By now, we all know that remotely accessed energy, temperature, and other data can reveal deep insight in to equipment performance. Today, I want to explore a few outside-the-box ways that equipment-level energy data, provided by an internet connected Energy Management System like SiteSage, was used to gain insight into human performance: specifically restaurant-level employees and vendors.
Thinking beyond energy savings, is there anything in your facility that should be turned on (or off), plugged in, left on (or off), cleaned, serviced, de-powered, etc. at specific times for marketing purposes, maintaining a pleasant and uniform guest experience, or facility maintenance? Of course there is! Read on for some specific examples from SiteSage users.
Note: if you want to learn more about how SiteSage can root out energy savings specifically, check out this post.
If you are like me, you appreciate a late night snack every now and again. Fortunately, restaurants of all types keep hours just to satisfy that very need. You can imagine one of our quick-serve burger customers’ surprise when they looked at the energy data for their dining room lights and found them consistently turning off before the end of official business hours. That will certainly send potential customers down the road to the next restaurant.
Turning the lights off early might be an extreme example, but how about an issue close to my heart: late night milkshakes. Restaurants want a uniform, enjoyable experience throughout their business day. One of our quick-serve sandwich customers was using energy data for their shake machine to confirm machines were being properly de-powered for cleaning each night. Looking at the data, they did find a few instances where cleaning did not occur properly, but even more concerning was the shake machine was often being turned off before the end of the business day; no late night shakes for those customers! Empowered with this new data, the customer went so far as to set-up an alert that would be sent to the District Manager if the shake machine was turned off early.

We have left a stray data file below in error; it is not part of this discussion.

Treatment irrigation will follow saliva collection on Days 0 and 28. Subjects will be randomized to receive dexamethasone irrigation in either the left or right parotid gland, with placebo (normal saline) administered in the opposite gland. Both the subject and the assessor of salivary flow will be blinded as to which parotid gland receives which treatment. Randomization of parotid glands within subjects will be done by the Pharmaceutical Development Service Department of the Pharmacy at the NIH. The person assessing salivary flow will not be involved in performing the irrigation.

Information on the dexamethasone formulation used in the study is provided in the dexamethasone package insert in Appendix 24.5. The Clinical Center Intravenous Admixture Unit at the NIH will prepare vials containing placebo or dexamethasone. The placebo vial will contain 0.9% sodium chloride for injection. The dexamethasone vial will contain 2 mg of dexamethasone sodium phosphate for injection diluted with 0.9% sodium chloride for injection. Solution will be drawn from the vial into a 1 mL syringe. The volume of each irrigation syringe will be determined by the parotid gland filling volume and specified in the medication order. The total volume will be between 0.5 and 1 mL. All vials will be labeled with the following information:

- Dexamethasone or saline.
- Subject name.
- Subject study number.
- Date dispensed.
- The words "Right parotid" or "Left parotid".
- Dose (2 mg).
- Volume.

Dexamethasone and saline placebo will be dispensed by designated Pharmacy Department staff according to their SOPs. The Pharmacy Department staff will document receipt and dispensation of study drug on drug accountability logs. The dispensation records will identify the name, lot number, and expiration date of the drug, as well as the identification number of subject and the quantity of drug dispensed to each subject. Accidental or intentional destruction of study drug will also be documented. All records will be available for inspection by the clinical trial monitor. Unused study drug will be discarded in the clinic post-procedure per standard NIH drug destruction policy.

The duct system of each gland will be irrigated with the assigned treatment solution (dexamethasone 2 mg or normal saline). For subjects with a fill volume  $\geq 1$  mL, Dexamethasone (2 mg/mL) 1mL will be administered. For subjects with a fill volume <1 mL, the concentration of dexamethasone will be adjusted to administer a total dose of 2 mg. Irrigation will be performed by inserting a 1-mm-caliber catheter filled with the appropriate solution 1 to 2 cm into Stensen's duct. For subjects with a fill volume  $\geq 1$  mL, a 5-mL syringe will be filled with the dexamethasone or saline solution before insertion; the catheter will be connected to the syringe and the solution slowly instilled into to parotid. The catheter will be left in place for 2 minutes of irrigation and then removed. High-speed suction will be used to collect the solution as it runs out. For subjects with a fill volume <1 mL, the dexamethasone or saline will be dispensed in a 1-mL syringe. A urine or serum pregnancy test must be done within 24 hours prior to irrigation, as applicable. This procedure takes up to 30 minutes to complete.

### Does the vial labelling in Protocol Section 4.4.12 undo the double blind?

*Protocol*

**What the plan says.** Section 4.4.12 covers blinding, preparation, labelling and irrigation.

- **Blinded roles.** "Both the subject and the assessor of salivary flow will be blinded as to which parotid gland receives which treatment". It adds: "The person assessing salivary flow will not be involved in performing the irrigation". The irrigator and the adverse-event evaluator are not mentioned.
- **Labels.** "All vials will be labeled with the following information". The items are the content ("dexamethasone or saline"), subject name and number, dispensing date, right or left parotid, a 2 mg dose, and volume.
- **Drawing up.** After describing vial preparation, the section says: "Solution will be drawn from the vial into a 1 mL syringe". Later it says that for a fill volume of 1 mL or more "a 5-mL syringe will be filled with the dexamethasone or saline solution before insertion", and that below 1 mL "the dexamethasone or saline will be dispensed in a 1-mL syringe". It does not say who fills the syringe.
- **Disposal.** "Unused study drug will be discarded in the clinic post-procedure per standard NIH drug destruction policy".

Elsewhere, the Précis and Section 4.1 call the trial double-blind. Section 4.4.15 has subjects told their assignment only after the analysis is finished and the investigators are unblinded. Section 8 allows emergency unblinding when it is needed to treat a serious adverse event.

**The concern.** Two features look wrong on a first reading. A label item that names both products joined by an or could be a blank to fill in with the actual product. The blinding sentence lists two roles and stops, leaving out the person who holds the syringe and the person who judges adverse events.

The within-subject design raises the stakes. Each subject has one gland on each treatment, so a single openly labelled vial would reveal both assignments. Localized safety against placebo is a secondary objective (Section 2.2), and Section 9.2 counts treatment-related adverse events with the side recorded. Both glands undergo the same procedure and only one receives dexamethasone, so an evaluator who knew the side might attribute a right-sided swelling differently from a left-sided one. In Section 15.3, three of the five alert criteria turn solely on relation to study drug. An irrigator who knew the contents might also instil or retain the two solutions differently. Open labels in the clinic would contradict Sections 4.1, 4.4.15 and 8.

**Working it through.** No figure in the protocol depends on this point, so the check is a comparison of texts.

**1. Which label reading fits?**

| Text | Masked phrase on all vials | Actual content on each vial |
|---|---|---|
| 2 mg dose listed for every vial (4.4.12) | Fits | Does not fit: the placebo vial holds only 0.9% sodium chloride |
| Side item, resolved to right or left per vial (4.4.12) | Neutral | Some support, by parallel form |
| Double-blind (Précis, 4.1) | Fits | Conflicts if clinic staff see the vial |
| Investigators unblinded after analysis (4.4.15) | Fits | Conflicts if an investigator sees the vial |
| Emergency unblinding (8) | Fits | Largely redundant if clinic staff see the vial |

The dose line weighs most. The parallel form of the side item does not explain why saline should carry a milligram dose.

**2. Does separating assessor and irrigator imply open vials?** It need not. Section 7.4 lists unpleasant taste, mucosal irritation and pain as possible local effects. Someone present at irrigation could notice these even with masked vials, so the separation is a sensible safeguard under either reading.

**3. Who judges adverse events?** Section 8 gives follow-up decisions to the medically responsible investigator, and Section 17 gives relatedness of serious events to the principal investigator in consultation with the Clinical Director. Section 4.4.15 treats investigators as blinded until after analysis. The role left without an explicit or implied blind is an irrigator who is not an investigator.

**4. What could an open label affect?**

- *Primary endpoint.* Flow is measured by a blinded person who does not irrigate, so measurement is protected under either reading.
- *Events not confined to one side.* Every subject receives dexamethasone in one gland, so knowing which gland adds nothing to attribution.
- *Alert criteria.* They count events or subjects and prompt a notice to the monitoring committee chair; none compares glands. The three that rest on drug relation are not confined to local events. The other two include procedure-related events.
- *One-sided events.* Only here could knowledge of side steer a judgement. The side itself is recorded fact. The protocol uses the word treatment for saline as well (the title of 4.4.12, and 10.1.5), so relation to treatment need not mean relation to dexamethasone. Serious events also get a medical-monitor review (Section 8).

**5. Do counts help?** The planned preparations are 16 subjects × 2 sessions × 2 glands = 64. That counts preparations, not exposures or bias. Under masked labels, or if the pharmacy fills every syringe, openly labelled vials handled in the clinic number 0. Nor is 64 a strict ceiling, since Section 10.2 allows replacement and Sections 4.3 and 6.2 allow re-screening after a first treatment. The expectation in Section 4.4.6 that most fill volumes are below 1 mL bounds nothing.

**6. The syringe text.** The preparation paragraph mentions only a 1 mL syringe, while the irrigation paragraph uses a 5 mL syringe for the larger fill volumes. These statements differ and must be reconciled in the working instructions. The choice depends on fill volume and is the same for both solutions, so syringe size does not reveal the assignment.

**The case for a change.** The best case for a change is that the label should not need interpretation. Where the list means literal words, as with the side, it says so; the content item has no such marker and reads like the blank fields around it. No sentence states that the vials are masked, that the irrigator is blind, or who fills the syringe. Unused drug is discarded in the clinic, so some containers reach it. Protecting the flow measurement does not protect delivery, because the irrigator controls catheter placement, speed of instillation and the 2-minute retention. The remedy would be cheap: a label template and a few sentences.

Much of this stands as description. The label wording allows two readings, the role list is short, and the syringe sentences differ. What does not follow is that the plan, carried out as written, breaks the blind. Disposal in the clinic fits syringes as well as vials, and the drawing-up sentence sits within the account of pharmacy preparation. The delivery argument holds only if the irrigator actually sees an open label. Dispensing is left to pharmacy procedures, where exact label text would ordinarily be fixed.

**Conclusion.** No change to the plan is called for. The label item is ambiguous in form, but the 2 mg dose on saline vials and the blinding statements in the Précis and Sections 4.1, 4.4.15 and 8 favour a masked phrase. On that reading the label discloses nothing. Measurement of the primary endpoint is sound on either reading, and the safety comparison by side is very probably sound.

Our final example is from even later at night, the wee hours when business is closed, employees have gone home, but your cleaning crew is hard at work. Or so you think. One of our full service restaurant customers was charged by the hour by an overnight third-party cleaning crew who mopped floors, vacuumed, and did other clean-up duties. The customer was investigating ways to better manage their lighting costs and was reviewing energy data from their sales area lights when they discovered the lights were going on at odd hours of the night when the cleaning crew entered the facility. The crew did turn the lights back off when they were done, which was good for energy savings, but also served as a time stamp. Unfortunately for the crew, the hours they billed for far exceeded how long the energy data from the lights indicated they were actually on site.
As you can see, it’s a messy world out there and data can reveal opportunities to clean it up, cut waste, and deliver to the standards your brand expects. I don’t want to emphasize poor behavior so much as the unintended benefits of having remote access to circuit-level energy data. It’s clearly impossible to be on site to confirm the behavior of all the people that serve your organization, but without a doubt, remote accessed data about your equipment can reveal how your people are using it.
Want more examples of how SiteSage can save energy while also helping you uphold brand standards and keep an eye on your people?